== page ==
Blink-182 California review – the band is stronger without Tom DeLonge
Blink-182 are back with their first full-length in five years, California, and a lot has changed for the kings of pop-punk. Tom Delonge, of the whiny but instantly memorable vocal hooks and simple guitar parts, is out. Matt Skiba of melodic punk vets Alkaline Trio, is in. Mark Hoppus’s catchy low-register vocals are back in signature style, as is Travis Barker’s manic, genre-hopping drumming. Led by DeLonge, the band once famed for their dick jokes established a more mature sound over the past 15 years. Blink-182 have now essentially turned their back on that direction. The band has decided to put the punk back into pop-punk for California. But is it any bloody good?
Blink-182 on top of their game with California
California is a huge statement from Blink-182. No one can doubt they’re still on top of their game. Honestly I wasn’t expecting it to be this good. It’s a stronger record than 2011’s Neighborhoods. That album was recorded by a divided band, pulled in different directions. California is a more cohesive effort. The band sound confident and inspired. The memorable songs and big hooks are here in spades.
The essential dynamic of earlier Blink is gone – the contrast between the voices of Hoppus and DeLonge. Skiba’s vocals are slightly higher than Hoppus’s, but overall both sit in a fairly similar range. At first I definitely missed those signature Blink dual vocal parts. However, if you stop expecting it to be the same as the old Blink, and just appreciate for what it is, then there is a kick ass record to be found here.
Hoppus opens album and leads proceedings
“Cynical” is an excellent choice for the album opener. Hoppus’s understated bass chords perfectly complements his melancholy vocal part. Skiba joins with a spot-on vocal harmony, and then the band rush headlong into a thrash-punk attack. It sums up the album as a whole – a fiery desire to recapture the punk days of the band, mixed with song-writing maturity of the later years.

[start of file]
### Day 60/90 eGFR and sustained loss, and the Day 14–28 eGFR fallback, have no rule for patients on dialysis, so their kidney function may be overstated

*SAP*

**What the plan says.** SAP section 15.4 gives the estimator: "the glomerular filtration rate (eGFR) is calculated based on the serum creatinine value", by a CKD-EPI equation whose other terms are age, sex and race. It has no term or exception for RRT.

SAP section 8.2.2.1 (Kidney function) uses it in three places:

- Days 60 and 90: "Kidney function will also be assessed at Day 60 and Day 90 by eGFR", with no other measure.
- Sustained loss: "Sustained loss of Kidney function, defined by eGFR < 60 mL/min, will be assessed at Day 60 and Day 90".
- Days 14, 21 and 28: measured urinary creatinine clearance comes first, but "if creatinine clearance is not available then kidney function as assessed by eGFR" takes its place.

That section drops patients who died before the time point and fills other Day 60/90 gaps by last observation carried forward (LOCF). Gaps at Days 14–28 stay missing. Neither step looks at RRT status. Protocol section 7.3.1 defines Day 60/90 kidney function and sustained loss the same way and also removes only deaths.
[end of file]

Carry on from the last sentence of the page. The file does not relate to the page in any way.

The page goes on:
Skiba is one hell of a guitarist, and he brings a new texture to Blink-182’s writing. The subtle guitar parts in the first half of lead single “Bored To Death” is a good example of this. The song has a great chorus vocal hook, but it also meanders a bit with a bridge that overstays its welcome. If that’s your only introduction to the new line-up, it’s definitely worth going deeper into the album.
Aging pop-punk vets still have the golden touch
Hearing 44-year-old Hoppus singing the dark teen love song of “She’s Out Her Mind” is a little awkward the first time around, but it’s just too good not to enjoy. Lines like “She got a black shirt, black skirt and Bauhaus stuck in her head” are cheesy but are still catchy as hell. The reference to the obscure 80s goth rockers is a nice touch, giving a crystal clear image of the type of girl the song is about.
There are dumb joke songs like “Built This Pool” and “Brohemian Rhapsody” included for the first time in many years. It’s a little hard to believe that Blink can still make those songs legitimately funny, but I guess growing up is optional in California.
Skiba’s tight rhythm playing central to the album
“No Future” see the band proving that nihilism is no reason not to make blistering pop-punk. The vocal hooks come thick and fast while Skiba drives the song forward with his razor-sharp rhythms. “Sober” is another tune that mixes a somewhat bleak message with a savage rhythm section. Hoppus’s vocals really shine on “Sober”. He takes the lead more often than not throughout the album, and never fails to hit the mark.
Goldfinger guitarist John Feldmann provided the production for California and also shares song-writing credits for every song. The production is powerful and jumps out of the speakers. Feldmann piled on the compression, so it can be somewhat fatiguing to listen to on longer sessions. Unfortunately this trend is to be expected nowadays with major label releases.
Blink-182 have stepped away from extensive use of synthesisers and unusual instrumentation. However they still use such techniques to add colour on certain tracks, which helps make the record a refreshing listen throughout. “Home is Such a Lonely Place” sees the band breaking out the acoustic guitars along with some minimalist synths. “On Left Alone” they experiment with more prominent synthesiser parts and effects-laden bass lines. We hear Skiba hitting the top of his range vocally on both tracks. His voice takes on a nice timbre even when pushed to the limits to hit the high notes.
Blink-182 is stronger without Tom Delonge in 2016
This may offend a certain part of the fanbase, but Blink-182 is stronger without DeLonge, at least in 2016. It’s been clear for several years that he had lost interest in the band, and his contributions suffered as a result. California proves the band still has something to say and the ability to push forward creatively. Hoppus, Skiba and Barker ooze chemistry as a band. Hopefully they’ll have the good sense to move forward together instead of trying to bring back a nostalgia line-up.